My work may be completely made on the potters’ wheel or it may grow from parts made on the wheel. The bowls and cups portray my appreciation for the symmetry achieved by using the wheel. The undulating sides of the trays display a more organic feeling. The altered plates and mirror frames demonstrate a little of both. Decorative inspiration comes from my love of the natural environment and interest in Asian art. Some of the work is decorated with brushwork using slips; some is incised with designs influenced by Asian brushwork; the rest is left for decoration at the time of glazing. All have multiple layers of glaze applied.
After the work has dried, there is an initial firing called the bisque firing. This firing partially vitrifies the work but leaves it porous enough so that any applied glazes will be absorbed. The work is then glazed and wadded. Wadding refers to the little soft balls of a mixture of clay, alumina and water that are glued to the bottom of all the pots. These are necessary to prevent the pots from sticking to the kiln shelves during the glaze firing. At this point the work is ready to be loaded into the kiln.
Plates with wadding attached.
A fuel-burning kiln is used in soda firing. Generally the fuels used are wood, gas, or oil. The kiln used for this work is gas fueled and is fired to approximately 2300 degrees Fahrenheit. It has a pyrometer that measures the temperature. Because this kiln has no computer to control temperature climb, pyrometric cones are placed inside the kiln where they can be visually monitored during the firing. These cones monitor “heat work”. They are made of materials calibrated to melt after a certain amount of time at a certain temperature. During the firing the potter uses the pyrometer and the cones as guides for making changes in the fuel to air ratio. These changes affect the glazes and clay body color as well as control the temperature climb of kiln.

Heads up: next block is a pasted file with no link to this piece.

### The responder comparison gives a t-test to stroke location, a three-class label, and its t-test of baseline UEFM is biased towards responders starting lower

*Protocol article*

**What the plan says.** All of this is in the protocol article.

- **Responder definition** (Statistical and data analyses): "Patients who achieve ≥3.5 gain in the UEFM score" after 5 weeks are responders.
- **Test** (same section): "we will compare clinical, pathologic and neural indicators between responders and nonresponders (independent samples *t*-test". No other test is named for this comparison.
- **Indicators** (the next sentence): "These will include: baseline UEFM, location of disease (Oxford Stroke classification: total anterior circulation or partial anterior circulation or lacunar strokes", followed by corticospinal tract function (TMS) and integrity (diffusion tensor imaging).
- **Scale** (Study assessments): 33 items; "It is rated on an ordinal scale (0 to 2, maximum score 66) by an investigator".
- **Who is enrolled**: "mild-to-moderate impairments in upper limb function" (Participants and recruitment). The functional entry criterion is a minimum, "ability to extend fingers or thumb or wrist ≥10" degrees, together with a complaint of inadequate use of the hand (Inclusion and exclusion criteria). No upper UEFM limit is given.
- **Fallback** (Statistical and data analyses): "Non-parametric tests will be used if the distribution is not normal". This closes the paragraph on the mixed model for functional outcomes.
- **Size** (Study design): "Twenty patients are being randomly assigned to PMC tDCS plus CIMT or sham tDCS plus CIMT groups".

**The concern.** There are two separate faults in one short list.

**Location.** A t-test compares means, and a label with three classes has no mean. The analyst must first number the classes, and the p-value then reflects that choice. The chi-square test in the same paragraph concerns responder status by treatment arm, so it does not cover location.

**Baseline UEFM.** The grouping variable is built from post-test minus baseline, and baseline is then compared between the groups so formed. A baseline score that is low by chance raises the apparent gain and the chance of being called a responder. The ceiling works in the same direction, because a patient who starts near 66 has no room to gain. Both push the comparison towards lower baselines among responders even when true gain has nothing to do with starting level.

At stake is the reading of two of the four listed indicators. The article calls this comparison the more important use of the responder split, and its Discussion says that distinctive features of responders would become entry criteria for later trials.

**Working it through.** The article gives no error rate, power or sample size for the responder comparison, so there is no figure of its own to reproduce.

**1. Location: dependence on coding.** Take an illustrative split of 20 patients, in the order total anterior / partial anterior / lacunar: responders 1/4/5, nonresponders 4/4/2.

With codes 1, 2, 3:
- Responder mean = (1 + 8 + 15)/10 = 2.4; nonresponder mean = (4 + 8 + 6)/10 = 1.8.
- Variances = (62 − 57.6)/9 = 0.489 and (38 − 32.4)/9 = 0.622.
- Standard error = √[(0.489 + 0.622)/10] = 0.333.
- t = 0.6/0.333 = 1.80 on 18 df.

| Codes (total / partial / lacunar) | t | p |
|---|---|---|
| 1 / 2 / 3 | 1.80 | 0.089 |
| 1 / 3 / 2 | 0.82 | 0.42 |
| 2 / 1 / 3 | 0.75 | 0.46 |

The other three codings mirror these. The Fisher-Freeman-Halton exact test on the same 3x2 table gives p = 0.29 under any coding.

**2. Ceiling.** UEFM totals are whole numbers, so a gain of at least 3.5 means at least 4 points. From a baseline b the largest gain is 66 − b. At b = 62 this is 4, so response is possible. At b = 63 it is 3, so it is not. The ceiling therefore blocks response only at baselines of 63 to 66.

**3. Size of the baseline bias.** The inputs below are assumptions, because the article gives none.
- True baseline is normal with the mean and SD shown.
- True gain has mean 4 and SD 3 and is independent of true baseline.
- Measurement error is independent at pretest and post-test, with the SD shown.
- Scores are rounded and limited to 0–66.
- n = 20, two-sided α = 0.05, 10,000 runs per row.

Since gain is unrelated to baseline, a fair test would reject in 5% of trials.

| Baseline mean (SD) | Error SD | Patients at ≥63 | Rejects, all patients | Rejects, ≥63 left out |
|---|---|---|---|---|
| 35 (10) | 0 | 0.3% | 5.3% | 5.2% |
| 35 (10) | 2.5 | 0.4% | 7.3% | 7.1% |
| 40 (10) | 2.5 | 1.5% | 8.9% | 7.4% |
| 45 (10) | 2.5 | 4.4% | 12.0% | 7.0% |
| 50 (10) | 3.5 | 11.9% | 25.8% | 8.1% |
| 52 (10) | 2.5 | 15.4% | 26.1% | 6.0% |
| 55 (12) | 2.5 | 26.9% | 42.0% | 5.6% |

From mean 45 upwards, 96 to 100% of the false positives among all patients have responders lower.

Unfired cone pack (left) Fired cone pack (right)
Towards the end of the firing, a liquid solution of soda ash and water is sprayed in through ports in the kiln. On un-glazed pots, this solution creates a glaze as it interacts with the clay. In fact, most potters leave some of the clay body purposefully bare in order to take advantage of this wonderful blush of color.
The soda solution also creates unique effects on glazed surfaces. Because fuel-burning kilns have a flame that travels around and through the firing chamber, the soda ash solution is also carried along with the current of the flame. Thus, the results are very much determined by placement of the work in the kiln. Two cups glazed in the same glaze can come out very differently depending on where they are in the kiln. This results in work that is very unique and distinctive.
Soda ash solution being sprayed into the kiln.
Kiln load of work ready to be unloaded